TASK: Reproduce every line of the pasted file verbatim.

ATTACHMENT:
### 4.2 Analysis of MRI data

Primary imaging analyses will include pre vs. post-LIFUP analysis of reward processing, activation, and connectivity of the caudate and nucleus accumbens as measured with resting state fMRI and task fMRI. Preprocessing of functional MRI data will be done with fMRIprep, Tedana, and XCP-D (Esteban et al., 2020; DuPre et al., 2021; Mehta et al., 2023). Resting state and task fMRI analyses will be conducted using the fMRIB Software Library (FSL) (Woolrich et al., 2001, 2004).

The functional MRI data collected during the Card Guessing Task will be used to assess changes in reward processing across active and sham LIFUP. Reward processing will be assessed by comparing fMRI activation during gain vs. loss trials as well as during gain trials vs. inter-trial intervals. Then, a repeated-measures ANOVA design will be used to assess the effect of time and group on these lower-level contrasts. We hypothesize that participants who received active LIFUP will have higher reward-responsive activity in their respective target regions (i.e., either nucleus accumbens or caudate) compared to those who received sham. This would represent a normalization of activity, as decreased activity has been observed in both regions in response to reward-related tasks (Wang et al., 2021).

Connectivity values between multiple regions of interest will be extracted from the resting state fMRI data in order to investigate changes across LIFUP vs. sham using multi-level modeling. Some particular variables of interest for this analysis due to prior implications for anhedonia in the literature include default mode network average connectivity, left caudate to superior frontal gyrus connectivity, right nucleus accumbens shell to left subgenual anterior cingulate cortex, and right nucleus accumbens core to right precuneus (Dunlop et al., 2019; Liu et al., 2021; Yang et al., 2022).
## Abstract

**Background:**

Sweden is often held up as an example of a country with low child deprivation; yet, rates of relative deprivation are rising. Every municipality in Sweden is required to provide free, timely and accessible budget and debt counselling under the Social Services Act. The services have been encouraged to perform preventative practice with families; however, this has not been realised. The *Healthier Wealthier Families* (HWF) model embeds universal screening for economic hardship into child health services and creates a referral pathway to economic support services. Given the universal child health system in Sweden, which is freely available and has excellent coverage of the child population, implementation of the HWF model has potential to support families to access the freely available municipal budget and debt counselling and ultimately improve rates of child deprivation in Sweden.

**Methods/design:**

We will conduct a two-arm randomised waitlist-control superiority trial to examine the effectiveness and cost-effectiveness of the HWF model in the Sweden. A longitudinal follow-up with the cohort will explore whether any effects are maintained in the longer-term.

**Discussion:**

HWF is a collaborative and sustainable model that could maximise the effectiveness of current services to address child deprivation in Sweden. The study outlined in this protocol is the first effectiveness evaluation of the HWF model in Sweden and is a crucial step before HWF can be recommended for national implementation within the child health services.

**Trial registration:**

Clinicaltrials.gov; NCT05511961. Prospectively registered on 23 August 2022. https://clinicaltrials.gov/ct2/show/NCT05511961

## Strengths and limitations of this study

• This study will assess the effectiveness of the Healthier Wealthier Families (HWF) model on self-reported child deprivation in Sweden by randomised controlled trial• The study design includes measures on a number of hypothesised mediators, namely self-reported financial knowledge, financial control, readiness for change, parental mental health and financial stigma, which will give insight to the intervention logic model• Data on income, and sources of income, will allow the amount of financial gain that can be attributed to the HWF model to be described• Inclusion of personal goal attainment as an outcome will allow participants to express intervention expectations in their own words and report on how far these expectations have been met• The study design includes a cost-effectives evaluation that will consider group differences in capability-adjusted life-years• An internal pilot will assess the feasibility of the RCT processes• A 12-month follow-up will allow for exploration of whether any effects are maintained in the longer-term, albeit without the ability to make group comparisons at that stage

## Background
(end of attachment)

### 4.2 Analysis of MRI data

Primary imaging analyses will include pre vs. post-LIFUP analysis of reward processing, activation, and connectivity of the caudate and nucleus accumbens as measured with resting state fMRI and task fMRI. Preprocessing of functional MRI data will be done with fMRIprep, Tedana, and XCP-D (Esteban et al., 2020; DuPre et al., 2021; Mehta et al., 2023). Resting state and task fMRI analyses will be conducted using the fMRIB Software Library (FSL) (Woolrich et al., 2001, 2004).

The functional MRI data collected during the Card Guessing Task will be used to assess changes in reward processing across active and sham LIFUP. Reward processing will be assessed by comparing fMRI activation during gain vs. loss trials as well as during gain trials vs. inter-trial intervals. Then, a repeated-measures ANOVA design will be used to assess the effect of time and group on these lower-level contrasts. We hypothesize that participants who received active LIFUP will have higher reward-responsive activity in their respective target regions (i.e., either nucleus accumbens or caudate) compared to those who received sham. This would represent a normalization of activity, as decreased activity has been observed in both regions in response to reward-related tasks (Wang et al., 2021).

Connectivity values between multiple regions of interest will be extracted from the resting state fMRI data in order to investigate changes across LIFUP vs. sham using multi-level modeling. Some particular variables of interest for this analysis due to prior implications for anhedonia in the literature include default mode network average connectivity, left caudate to superior frontal gyrus connectivity, right nucleus accumbens shell to left subgenual anterior cingulate cortex, and right nucleus accumbens core to right precuneus (Dunlop et al., 2019; Liu et al., 2021; Yang et al., 2022).
## Abstract

**Background:**

Sweden is often held up as an example of a country with low child deprivation; yet, rates of relative deprivation are rising. Every municipality in Sweden is required to provide free, timely and accessible budget and debt counselling under the Social Services Act. The services have been encouraged to perform preventative practice with families; however, this has not been realised. The *Healthier Wealthier Families* (HWF) model embeds universal screening for economic hardship into child health services and creates a referral pathway to economic support services. Given the universal child health system in Sweden, which is freely available and has excellent coverage of the child population, implementation of the HWF model has potential to support families to access the freely available municipal budget and debt counselling and ultimately improve rates of child deprivation in Sweden.

**Methods/design:**

We will conduct a two-arm randomised waitlist-control superiority trial to examine the effectiveness and cost-effectiveness of the HWF model in the Sweden. A longitudinal follow-up with the cohort will explore whether any effects are maintained in the longer-term.

**Discussion:**

HWF is a collaborative and sustainable model that could maximise the effectiveness of current services to address child deprivation in Sweden. The study outlined in this protocol is the first effectiveness evaluation of the HWF model in Sweden and is a crucial step before HWF can be recommended for national implementation within the child health services.

**Trial registration:**

Clinicaltrials.gov; NCT05511961. Prospectively registered on 23 August 2022. https://clinicaltrials.gov/ct2/show/NCT05511961

## Strengths and limitations of this study

• This study will assess the effectiveness of the Healthier Wealthier Families (HWF) model on self-reported child deprivation in Sweden by randomised controlled trial• The study design includes measures on a number of hypothesised mediators, namely self-reported financial knowledge, financial control, readiness for change, parental mental health and financial stigma, which will give insight to the intervention logic model• Data on income, and sources of income, will allow the amount of financial gain that can be attributed to the HWF model to be described• Inclusion of personal goal attainment as an outcome will allow participants to express intervention expectations in their own words and report on how far these expectations have been met• The study design includes a cost-effectives evaluation that will consider group differences in capability-adjusted life-years• An internal pilot will assess the feasibility of the RCT processes• A 12-month follow-up will allow for exploration of whether any effects are maintained in the longer-term, albeit without the ability to make group comparisons at that stage

## Background